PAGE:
For many years, one or more artists donated original art for a fundraising raffle, often setting the theme for the show.  Over the years, Vermeer’s Garden Centre, J&J Florists, Willowbrook Nurseries, Gilbert’s Flowers and other local greenhouses, businesses and volunteers have provided ambiance with plants, lighting, colour, and surprising features for a tradition that has continued every Mother’s Day weekend.  In the “old arena”, tables and chairs filled the west end of the arena turning it into a food court dining area where art lovers could mingle, have a glass of wine and refreshments, listen to music, and recharge as they wandered through and enjoyed the aisles of original art by over 65 artists from near and far.  Now in the new Meridian Community Centre, the tradition continues with a new floor plan and a bright fresh new look.  As of 2019, the number of participating artists has grown to 81 artists in 88 booths!  The Pelham Art Festival organization has matured over the years and is regularly rejuvenated by the input of energetic new volunteers who are warmly welcomed.  The Festival continues to grow and develop.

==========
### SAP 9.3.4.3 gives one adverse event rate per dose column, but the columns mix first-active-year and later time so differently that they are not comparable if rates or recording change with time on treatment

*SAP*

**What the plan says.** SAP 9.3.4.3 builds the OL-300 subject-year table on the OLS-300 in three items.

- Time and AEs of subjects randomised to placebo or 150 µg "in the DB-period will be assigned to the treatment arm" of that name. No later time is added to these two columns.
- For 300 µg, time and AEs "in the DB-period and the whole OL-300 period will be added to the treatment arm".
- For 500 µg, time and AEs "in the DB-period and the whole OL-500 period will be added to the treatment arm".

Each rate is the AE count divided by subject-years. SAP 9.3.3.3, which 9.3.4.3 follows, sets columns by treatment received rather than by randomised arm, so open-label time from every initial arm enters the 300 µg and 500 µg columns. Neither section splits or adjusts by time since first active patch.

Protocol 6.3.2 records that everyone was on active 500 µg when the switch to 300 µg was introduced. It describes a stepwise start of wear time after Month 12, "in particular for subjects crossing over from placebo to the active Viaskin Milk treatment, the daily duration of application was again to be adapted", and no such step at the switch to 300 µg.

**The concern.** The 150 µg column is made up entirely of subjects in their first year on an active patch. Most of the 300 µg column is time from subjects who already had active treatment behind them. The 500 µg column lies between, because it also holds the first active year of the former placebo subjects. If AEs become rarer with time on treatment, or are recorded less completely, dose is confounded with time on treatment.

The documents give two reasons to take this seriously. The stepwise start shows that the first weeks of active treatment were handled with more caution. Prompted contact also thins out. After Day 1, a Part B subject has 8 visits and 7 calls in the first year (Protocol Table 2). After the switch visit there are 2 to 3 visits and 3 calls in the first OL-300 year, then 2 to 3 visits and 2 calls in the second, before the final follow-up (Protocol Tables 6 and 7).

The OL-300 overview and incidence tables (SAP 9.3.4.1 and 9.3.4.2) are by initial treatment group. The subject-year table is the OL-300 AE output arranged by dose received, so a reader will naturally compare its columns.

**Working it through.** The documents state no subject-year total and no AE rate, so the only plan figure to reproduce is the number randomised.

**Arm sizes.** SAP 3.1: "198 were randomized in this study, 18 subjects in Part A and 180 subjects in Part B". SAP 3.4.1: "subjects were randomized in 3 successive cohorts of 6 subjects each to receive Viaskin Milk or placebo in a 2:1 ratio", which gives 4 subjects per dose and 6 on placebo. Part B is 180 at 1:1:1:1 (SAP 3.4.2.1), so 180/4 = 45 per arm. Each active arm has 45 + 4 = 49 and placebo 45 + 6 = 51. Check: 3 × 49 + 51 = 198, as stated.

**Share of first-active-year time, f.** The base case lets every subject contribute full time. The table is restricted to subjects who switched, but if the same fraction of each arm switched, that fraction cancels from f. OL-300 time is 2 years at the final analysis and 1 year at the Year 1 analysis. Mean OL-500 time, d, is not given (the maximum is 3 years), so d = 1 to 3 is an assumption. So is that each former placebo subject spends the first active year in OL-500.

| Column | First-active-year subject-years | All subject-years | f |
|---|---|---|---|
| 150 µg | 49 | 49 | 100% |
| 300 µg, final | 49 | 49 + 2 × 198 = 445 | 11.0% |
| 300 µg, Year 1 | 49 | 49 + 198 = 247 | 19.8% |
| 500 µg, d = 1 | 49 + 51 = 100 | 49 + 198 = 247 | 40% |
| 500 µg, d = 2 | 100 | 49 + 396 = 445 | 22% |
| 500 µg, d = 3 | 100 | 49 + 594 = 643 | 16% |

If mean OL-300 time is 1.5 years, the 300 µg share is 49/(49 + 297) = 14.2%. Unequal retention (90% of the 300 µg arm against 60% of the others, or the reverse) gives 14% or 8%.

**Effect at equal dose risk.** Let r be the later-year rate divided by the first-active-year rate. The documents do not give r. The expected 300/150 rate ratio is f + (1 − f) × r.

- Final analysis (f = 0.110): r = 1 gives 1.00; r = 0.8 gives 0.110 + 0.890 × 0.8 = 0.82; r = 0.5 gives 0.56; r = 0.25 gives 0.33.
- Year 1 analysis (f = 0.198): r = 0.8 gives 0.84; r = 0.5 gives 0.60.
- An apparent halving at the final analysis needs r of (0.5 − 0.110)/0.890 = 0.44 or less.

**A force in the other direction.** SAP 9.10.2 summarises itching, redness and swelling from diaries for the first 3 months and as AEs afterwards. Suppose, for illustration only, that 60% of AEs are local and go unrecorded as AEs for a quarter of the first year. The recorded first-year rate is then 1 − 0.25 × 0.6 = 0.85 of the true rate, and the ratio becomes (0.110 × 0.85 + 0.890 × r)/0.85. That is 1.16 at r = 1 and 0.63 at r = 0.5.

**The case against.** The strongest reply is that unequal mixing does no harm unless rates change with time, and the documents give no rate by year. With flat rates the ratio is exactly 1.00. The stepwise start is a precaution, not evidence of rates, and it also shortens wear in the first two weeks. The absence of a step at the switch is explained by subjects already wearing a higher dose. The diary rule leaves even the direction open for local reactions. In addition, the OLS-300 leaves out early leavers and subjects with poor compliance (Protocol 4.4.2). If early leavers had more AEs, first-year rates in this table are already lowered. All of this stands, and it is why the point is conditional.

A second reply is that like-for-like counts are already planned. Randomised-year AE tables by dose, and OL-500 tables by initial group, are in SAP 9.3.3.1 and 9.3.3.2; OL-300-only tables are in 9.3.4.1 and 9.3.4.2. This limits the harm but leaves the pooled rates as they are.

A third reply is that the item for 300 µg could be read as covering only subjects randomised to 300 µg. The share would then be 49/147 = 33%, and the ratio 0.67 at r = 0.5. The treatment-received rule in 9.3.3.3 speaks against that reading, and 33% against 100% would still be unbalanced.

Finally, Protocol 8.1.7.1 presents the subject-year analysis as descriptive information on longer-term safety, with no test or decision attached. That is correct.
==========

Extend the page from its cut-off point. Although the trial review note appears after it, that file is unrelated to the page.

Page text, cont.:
Artists continue to be important to the annual Festival.  Two artists, Beverly Sneath and Anne Reimer have participated in every show for the past 33 years!  In 2019, given the extra space now available, 81 talented artists rent booths to sell their original fine art.  Every year artists who are new to the Festival are juried to join artists who have previously exhibited in this show.  As a result, a revolving cross section of talented work is on display for art lovers to admire and to purchase.